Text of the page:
wolfstreet.com / by Wolf Richter / Aug 1, 2017
It didn’t even bother explaining why. Investors are left to their own devices to figure it out.
On Friday after markets had closed, at the end of July, when no one was paying attention, the beleaguered rental-car giant Hertz rescinded in an SEC filing a big-fat promise it had made on May 31. The promise was made to induce investors into shelling out $1.25 billion for a new issue of bonds.
Hertz had promised in a May 31 press release, as these senior second-lien secured notes were being priced, that it would use the proceeds from the sale of the bonds to buy back existing debt. This was important to bond buyers. As Hertz claimed, the notes were issued “as part of an overall plan to optimize the Company’s capital structure.”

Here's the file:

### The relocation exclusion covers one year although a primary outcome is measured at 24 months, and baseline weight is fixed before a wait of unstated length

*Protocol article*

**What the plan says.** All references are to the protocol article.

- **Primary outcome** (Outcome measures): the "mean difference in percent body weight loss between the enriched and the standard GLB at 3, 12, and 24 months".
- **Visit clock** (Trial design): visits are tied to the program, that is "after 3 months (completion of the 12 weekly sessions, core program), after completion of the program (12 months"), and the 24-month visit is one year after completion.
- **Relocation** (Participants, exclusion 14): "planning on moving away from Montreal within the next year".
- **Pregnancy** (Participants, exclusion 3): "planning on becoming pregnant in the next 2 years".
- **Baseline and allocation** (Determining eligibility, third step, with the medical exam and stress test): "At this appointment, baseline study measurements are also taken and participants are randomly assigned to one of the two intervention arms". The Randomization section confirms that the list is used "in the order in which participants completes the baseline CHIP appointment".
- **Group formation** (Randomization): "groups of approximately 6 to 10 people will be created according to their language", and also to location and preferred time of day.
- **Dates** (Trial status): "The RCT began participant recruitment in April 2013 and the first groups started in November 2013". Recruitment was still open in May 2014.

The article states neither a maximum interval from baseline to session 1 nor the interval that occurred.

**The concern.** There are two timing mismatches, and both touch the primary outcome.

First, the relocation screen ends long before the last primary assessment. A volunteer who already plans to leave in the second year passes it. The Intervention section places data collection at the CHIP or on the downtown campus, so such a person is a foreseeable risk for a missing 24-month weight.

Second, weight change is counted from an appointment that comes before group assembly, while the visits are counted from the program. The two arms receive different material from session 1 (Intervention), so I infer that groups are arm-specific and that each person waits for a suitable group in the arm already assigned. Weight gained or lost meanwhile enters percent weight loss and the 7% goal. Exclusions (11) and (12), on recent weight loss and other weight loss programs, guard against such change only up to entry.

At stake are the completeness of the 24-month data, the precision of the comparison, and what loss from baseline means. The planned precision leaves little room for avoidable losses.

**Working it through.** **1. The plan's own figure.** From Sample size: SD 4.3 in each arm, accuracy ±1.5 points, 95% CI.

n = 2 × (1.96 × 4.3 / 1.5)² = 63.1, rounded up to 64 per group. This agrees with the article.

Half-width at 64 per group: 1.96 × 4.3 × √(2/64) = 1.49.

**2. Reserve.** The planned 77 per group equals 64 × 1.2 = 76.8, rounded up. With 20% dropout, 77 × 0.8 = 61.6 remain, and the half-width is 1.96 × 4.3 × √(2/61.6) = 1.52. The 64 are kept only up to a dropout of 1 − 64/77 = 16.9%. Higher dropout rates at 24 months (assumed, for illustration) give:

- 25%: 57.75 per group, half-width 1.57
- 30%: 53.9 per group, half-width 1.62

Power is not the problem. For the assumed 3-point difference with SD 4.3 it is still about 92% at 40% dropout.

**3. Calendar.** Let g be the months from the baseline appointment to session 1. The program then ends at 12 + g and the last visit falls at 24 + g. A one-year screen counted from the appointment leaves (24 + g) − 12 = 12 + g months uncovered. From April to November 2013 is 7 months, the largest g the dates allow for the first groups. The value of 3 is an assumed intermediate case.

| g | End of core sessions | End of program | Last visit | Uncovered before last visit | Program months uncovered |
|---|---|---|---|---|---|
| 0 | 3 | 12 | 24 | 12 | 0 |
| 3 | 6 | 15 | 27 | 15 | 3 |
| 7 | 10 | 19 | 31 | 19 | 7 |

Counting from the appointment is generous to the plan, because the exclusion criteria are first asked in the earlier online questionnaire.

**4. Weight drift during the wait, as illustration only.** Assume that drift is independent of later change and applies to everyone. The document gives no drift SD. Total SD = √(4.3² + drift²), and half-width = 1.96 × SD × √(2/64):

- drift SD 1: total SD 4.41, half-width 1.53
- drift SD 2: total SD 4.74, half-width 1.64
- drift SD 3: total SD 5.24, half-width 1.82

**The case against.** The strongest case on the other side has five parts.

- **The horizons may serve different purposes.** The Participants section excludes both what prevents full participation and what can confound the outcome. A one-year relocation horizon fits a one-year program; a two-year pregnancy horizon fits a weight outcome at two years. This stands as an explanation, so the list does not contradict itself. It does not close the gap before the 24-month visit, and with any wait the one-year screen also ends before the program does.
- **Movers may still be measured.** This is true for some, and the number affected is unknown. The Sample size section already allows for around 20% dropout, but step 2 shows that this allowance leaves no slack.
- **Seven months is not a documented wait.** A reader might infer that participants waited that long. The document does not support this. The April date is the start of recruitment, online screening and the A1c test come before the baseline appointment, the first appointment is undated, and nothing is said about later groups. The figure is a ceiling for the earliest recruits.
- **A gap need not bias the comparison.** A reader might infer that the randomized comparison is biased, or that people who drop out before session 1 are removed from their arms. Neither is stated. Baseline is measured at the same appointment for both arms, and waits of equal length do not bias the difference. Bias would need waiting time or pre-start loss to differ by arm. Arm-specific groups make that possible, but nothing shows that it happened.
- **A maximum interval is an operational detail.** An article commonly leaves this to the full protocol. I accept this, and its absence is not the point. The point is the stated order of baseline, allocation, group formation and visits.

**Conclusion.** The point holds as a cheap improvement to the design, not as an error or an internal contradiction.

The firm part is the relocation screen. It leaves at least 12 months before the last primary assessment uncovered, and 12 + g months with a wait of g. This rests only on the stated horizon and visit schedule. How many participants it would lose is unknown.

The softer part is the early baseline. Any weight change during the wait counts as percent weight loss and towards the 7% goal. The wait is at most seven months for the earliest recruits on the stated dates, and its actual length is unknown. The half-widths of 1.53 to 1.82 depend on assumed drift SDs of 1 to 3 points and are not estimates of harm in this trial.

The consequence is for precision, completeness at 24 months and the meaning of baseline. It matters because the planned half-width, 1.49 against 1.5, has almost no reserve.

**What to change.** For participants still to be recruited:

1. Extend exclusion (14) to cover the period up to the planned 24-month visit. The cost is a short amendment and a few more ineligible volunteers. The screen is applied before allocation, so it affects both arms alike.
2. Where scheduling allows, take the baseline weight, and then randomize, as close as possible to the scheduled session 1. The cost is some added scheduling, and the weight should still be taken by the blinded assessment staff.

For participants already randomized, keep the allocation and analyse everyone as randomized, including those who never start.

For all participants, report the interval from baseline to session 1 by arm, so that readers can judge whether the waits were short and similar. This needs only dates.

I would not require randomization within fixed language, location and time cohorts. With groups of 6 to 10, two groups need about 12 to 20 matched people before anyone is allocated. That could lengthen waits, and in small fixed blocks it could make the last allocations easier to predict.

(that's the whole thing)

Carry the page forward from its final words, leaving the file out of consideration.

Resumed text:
“Optimizing the capital structure” — that’s good. Not adding more debt. This is what it promised in its press release at the time:
Hertz intends to use a portion of the net proceeds from the issuance of the Notes, together with available cash, to redeem in full all of its outstanding $250.0 million aggregate principal amount of 4.25% Senior Notes due 2018 (the “2018 Notes”) and $450.0 million aggregate principal amount of 6.75% Senior Notes due 2019 (the “2019 Notes”). Hertz intends to use the remaining net proceeds from the issuance of the Notes, together with available cash, to refinance certain of its other existing indebtedness in one or more transactions following the consummation of the Offering, which may include repayments of outstanding borrowings and/or commitment reductions with respect to its senior credit facilities and/or repurchases, redemptions or retirements of certain of its other senior notes.
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